THE VOICES ** USA 2020 Dir: Nathaniel Nuon. 108 mins
It’s tough watching a film that doesn’t know what it wants to be. It can also be hard to watch a film that seems to have elements attached to it to give it meaning. Working the rich vein of birth horror and the terror of everyday events you have the non-horror, monstrously long film THE VOICES (2020).
Nathaniel Nuon’s feature debut works well technically, it is, after all, wonderfully photographed. Unfortunately, it dissolves into clichéd characters, muddled multi-timelines and poor one note acting.
The story concerns Lilly (Valerie Jane Parker), a blind woman who can hear the voices of the deceased. She becomes pregnant, only to discover spirits defending her unborn child that may inherit her supernatural abilities. Sound familiar? The film plays like it should be a romantic, woman overcomes the evils of her sisters (in this case spirits) to get her Prince Charming.
Lilly is both blinded and orphaned as a young girl, following a car accident that claimed her parents’ lives. Raised by her aunt Becca (Jordan Ladd), Lilly soon discovers that she has the ability to hear ghosts in the absence of her eyesight. The film spends the first hour depicting Lilly at various stages of her maturity – from a child (Chloe Romanski), to a preteen (Jenna Harvey), to a teenager (Romy Reiner), and finally as an adult (Valerie Jane Parker). Lilly meets and makes friends with Madison (Claire Marie Burton), whose parents turn out to be child abductors. In fact, the parents appear as abductors in young Lilly’s life, only to have the potential crime averted. We go through the perils of parental care and impending child birth. Through it all, runs the line of the voices that appear in Lilly’s head, either warning her or letting her walk across the road with the help of a young ghost boy. When a medium enters the scene and informs Lilly that her pregnancy is doomed and her infant has yet to develop a heartbeat. Such are the terrors of pregnancy, with the ghosts and child abductors that lurk on every street corner in middle class America with its palatial houses, green lawns, and play grounds.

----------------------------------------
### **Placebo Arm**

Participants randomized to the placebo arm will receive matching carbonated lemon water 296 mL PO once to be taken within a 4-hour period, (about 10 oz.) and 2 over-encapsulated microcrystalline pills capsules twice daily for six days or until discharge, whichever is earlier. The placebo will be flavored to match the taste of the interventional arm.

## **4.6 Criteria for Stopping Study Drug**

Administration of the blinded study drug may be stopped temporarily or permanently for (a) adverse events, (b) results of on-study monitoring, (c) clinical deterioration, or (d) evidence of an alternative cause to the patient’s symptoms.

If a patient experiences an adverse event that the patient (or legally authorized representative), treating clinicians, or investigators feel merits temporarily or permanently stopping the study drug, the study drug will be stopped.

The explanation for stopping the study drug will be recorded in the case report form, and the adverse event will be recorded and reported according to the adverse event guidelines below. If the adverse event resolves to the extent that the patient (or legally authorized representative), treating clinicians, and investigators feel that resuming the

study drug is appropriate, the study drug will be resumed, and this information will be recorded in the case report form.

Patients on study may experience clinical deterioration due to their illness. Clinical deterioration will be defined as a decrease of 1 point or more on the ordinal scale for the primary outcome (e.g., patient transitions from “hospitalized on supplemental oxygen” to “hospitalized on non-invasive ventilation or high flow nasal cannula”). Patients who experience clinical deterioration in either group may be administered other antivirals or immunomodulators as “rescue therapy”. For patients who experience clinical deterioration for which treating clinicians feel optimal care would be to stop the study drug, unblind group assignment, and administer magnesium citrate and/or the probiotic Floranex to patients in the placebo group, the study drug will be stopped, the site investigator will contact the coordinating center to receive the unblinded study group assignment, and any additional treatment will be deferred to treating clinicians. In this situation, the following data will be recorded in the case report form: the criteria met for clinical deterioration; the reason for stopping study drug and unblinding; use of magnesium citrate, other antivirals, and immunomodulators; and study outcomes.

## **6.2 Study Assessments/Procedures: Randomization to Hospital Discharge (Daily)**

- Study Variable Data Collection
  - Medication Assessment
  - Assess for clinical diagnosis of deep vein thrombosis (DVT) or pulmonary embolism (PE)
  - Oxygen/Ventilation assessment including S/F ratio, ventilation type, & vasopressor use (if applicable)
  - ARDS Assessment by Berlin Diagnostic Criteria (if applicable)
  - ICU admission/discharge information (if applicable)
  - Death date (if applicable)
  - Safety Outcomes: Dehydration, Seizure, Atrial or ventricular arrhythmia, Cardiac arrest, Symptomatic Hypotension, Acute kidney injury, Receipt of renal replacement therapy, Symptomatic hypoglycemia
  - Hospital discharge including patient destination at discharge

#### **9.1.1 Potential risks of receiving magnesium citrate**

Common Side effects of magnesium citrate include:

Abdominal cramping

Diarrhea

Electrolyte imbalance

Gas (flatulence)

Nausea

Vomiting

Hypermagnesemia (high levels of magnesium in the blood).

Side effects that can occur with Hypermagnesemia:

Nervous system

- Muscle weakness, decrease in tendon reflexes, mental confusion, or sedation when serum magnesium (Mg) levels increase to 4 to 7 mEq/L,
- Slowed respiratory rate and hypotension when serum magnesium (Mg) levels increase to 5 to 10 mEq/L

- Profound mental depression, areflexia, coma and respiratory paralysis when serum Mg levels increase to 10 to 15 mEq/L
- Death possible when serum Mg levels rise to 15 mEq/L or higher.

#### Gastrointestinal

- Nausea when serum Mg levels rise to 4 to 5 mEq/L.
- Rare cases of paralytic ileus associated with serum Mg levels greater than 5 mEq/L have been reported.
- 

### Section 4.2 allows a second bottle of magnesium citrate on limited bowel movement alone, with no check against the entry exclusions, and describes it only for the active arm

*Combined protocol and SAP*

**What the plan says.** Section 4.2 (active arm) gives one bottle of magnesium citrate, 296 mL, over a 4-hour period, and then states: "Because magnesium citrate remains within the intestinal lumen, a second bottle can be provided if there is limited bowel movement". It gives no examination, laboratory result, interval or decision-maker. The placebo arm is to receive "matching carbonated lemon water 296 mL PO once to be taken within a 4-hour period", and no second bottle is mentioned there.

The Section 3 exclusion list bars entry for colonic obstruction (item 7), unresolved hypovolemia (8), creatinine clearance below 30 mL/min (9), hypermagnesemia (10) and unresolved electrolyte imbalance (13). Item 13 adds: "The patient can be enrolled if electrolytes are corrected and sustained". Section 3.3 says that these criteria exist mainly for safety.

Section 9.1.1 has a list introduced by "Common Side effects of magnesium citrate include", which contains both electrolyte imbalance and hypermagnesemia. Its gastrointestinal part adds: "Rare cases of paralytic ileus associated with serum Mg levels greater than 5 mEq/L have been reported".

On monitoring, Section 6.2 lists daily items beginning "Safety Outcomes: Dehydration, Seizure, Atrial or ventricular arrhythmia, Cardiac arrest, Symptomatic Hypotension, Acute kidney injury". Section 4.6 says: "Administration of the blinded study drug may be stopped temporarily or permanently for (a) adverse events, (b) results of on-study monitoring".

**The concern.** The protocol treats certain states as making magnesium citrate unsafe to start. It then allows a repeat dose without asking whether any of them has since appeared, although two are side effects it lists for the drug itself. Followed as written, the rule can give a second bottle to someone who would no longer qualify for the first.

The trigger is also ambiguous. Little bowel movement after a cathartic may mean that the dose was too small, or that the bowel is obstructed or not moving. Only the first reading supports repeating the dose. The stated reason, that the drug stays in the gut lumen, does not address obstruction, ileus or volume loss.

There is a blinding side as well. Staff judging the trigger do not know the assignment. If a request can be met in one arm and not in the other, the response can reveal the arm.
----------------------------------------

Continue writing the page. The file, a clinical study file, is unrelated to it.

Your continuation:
Valarie Jane Parker tries hard. She comes off as being trusting and empty headed, sadly, and allows herself to be put into predicaments. It is very close to a Cinderella style story: all I want to do is go to a dance and have children. There is no purpose to these people, even the supporting roles. The Prince Charming manifests as Lilly’s husband William (Jonathon Stoddard). William met Lilly when they were teens, later marrying after he had a successful career building a research empire. William lacks the white horse, though. He plays his virtual smile and voice almost to the point of having the actor’s role be an audition reel for Superman. The Man of Steel (no matter how appealing) does not belong in a film of this style. In a truly maudlin moment, William breaks down when he raises his voice and subsequently goes out for a breath of fresh air after Lilly has been abducted.
I don’t usually mention gaffs in film making since independent films don’t have the resources that studios do. This one is sexist. As the film follows Lilly, it seems she goes through breast reduction. To put it bluntly, the teenage Lilly has larger breasts than the fully grown Lilly. This could have been covered by wardrobe.
Secondly, the film relays the attitudes of where it was shot, which was Alabama. It portrays the inevitability of child birth as a monstrous act, even to the point of including a birth class scene, complete with explanations of what will happen and how you have to grow together for Lilly and William. In what could be the equivalent of the graphic anti-abortion signs of protests, Lilly is in the vehicle in a car park while husband William goes back to the classroom to retrieve the gift pack. Lilly is confronted by a female ghost bearing a bloody child complete with umbilical cord attached.
THE VOICES (2020), while technically lovely to watch, is not a film that conjures up scares. It clouds the story with platitudes of self-reliance and cardboard characters populating their sterile world by defeating the enemy that lurks on every street corner, as represented by a van or the evil spirit. Truly a film about the middle class nightmare of losing it all. After the excruciating running time you just don’t care.
Review by Terry Sherwood